The Role Of Identity In Academic Writing

1571 Words 7 Pages
When creative writing comes to mind, people generally do not think of it relating directly with academic writing. However, creative writing can benefit authors by introducing various techniques to insert identity into academic papers. Typically, lecturers teach students that identity should never be present in academic writing, but in reality, “identity is always present in writing… the idea that any writing can be disconnected from identity is absurd” (Williams, 712). Without it, the paper loses that touch of cultural diversity. Identity also represents those who simply write because they are extremely passionate about it. With it, the article can provide the reader with an “experience” that can be “as thrilling and inspiring as a symphony …show more content…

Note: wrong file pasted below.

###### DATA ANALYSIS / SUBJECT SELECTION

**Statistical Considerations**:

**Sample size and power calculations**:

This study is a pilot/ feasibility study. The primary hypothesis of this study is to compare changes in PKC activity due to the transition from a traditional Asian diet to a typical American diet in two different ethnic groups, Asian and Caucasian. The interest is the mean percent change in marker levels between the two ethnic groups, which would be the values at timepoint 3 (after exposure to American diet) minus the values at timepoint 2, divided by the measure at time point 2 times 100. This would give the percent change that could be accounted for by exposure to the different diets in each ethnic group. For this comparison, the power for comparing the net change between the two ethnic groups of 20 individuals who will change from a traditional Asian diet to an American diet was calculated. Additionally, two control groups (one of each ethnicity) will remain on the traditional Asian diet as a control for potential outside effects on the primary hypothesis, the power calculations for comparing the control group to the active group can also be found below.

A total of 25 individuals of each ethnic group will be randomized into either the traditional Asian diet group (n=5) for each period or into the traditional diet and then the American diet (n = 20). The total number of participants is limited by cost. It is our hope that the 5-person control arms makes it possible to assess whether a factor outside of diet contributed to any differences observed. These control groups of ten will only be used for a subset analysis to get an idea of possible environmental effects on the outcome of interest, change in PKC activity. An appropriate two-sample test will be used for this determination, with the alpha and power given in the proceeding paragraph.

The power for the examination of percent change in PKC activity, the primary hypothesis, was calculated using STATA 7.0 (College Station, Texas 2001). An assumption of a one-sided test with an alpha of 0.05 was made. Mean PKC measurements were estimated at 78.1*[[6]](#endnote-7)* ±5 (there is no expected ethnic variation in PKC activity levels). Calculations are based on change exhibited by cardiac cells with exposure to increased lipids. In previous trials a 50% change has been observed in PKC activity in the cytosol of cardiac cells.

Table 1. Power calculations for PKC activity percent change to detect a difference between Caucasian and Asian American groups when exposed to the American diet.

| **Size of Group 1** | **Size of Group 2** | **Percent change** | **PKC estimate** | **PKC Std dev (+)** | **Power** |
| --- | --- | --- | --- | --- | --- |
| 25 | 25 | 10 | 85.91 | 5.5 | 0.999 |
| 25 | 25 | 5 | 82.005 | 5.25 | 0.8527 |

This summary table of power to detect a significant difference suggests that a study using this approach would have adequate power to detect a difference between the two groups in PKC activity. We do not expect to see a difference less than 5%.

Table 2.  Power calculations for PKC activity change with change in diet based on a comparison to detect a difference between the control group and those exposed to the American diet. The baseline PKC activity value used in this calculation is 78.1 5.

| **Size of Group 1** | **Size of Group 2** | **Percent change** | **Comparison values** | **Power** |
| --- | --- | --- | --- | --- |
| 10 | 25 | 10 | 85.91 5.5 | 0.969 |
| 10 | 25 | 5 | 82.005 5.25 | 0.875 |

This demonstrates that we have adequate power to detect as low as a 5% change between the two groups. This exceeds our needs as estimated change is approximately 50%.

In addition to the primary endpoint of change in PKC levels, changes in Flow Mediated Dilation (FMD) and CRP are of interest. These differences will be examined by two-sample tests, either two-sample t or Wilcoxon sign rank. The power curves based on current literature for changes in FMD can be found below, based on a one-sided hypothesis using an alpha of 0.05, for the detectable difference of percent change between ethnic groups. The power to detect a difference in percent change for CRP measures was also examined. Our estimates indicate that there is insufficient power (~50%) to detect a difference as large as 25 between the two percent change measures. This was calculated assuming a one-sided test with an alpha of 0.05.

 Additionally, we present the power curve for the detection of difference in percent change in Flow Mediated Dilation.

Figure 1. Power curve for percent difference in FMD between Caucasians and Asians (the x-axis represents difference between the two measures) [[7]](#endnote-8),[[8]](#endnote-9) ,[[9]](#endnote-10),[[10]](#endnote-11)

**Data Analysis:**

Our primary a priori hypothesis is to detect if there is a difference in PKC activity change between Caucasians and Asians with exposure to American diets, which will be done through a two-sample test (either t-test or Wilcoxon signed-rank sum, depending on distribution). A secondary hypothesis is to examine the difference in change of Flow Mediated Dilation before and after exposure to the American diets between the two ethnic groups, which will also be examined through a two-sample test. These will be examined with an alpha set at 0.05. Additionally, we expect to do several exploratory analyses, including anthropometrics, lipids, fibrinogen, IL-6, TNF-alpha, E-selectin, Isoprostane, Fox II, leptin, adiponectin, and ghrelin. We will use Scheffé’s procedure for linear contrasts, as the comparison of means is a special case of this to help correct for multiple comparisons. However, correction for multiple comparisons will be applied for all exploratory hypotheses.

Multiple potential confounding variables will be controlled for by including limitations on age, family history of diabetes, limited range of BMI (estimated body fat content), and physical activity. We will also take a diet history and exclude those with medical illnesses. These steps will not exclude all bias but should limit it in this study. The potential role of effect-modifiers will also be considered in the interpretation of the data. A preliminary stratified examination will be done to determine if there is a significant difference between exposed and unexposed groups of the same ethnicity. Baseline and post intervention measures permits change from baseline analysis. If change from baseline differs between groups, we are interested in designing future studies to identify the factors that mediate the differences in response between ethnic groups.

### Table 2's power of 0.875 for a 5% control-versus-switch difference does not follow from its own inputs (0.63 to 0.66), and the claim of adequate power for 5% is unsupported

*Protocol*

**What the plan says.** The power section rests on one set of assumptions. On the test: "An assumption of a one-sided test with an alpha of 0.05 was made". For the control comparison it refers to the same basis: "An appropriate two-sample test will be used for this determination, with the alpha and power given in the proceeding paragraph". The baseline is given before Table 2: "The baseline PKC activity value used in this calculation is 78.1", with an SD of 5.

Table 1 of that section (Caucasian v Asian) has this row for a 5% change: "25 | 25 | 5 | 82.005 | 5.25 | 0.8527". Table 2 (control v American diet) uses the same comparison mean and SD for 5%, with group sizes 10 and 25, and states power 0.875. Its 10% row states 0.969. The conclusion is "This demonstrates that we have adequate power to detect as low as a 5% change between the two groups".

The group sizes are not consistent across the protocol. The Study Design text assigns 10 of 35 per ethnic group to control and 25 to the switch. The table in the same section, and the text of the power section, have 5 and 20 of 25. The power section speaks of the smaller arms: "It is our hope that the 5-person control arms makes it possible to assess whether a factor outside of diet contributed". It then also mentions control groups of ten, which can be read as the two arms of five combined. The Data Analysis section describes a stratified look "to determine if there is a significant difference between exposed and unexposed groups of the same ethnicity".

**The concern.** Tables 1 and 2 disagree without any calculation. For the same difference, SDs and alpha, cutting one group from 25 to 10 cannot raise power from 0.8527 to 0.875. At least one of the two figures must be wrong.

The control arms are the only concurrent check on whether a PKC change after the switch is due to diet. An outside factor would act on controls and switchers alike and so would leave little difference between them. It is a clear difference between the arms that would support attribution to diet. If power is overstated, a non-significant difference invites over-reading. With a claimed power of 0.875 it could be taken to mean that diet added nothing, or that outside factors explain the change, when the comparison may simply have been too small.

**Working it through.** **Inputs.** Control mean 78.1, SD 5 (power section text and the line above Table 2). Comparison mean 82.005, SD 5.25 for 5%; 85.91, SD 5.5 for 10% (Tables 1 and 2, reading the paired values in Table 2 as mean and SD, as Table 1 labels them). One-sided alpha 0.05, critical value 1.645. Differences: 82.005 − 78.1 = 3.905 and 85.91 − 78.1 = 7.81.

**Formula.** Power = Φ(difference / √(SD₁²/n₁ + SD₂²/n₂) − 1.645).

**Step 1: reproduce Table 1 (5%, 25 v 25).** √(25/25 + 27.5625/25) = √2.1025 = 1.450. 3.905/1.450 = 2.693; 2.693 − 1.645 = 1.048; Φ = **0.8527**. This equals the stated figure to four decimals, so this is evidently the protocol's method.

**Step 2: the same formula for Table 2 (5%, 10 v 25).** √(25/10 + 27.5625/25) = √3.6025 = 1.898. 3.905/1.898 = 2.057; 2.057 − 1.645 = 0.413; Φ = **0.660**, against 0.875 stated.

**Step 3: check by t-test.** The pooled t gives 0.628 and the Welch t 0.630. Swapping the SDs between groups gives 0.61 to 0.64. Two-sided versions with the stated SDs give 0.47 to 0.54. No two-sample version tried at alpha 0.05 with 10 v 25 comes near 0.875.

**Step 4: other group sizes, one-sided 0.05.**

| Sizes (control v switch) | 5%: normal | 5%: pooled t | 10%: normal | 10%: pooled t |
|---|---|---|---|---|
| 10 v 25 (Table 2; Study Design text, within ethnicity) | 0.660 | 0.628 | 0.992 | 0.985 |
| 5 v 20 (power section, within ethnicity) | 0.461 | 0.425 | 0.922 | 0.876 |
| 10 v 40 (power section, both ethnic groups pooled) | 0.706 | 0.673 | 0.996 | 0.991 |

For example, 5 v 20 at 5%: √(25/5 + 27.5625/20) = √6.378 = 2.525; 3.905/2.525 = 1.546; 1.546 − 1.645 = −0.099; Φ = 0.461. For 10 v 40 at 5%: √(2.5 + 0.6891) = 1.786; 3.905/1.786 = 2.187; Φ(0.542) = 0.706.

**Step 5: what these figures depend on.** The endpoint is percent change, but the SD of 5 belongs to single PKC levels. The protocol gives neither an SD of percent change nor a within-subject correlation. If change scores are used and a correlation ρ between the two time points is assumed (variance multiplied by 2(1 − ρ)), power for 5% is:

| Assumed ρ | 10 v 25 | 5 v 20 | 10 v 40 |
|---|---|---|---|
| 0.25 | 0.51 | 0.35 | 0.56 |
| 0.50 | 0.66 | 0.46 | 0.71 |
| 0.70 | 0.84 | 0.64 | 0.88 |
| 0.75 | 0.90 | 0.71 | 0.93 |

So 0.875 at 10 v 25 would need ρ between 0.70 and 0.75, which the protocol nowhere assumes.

Essentially, the technical or emotional skills “apply to all kinds of writing… the experience of writing in all disciplines and genres is similar” (McVey, 290). However, Antoniou points out that “academic writing, even … in its formative stages… is always required to appear polished, and is rarely seen by others in a raw and rambling state” (165); it is important to share the scrambled rough stages of the paper with peers. Academic writing is usually presented this way most likely due to time restraints and the need to have it appear more sophisticated. I when I write academic papers and creative papers, there is a distinctly difference progress I use for each one. For academic papers, I try to have it organized, almost polished, and with minimal edits for the first draft. On the other hand, my creative writing rough drafts are all over the place, with phrases scratched out and paragraphs written out of order. I feel as though I have more freedom with the way I write creatively than the way I do with my academic papers. In an interview I conducted with Ashley Yuscavage, creative writing provides a place for “introspection, which academic writing rarely includes. That introspection can help a writer grow as an individual” and have a significant impact on academic writing. By allowing writers to explore themselves, they are able to insert identity and express their thoughts in an academic paper with ease. Through the exploration of the self through creative writing, writers are able to self-reflect. Academic writers should be placed into a setting that would provide the “safety of free expression or a climate of trust and safety in which self-confession is viewed as an important research paradigm” (Hains-Wessen, 329),

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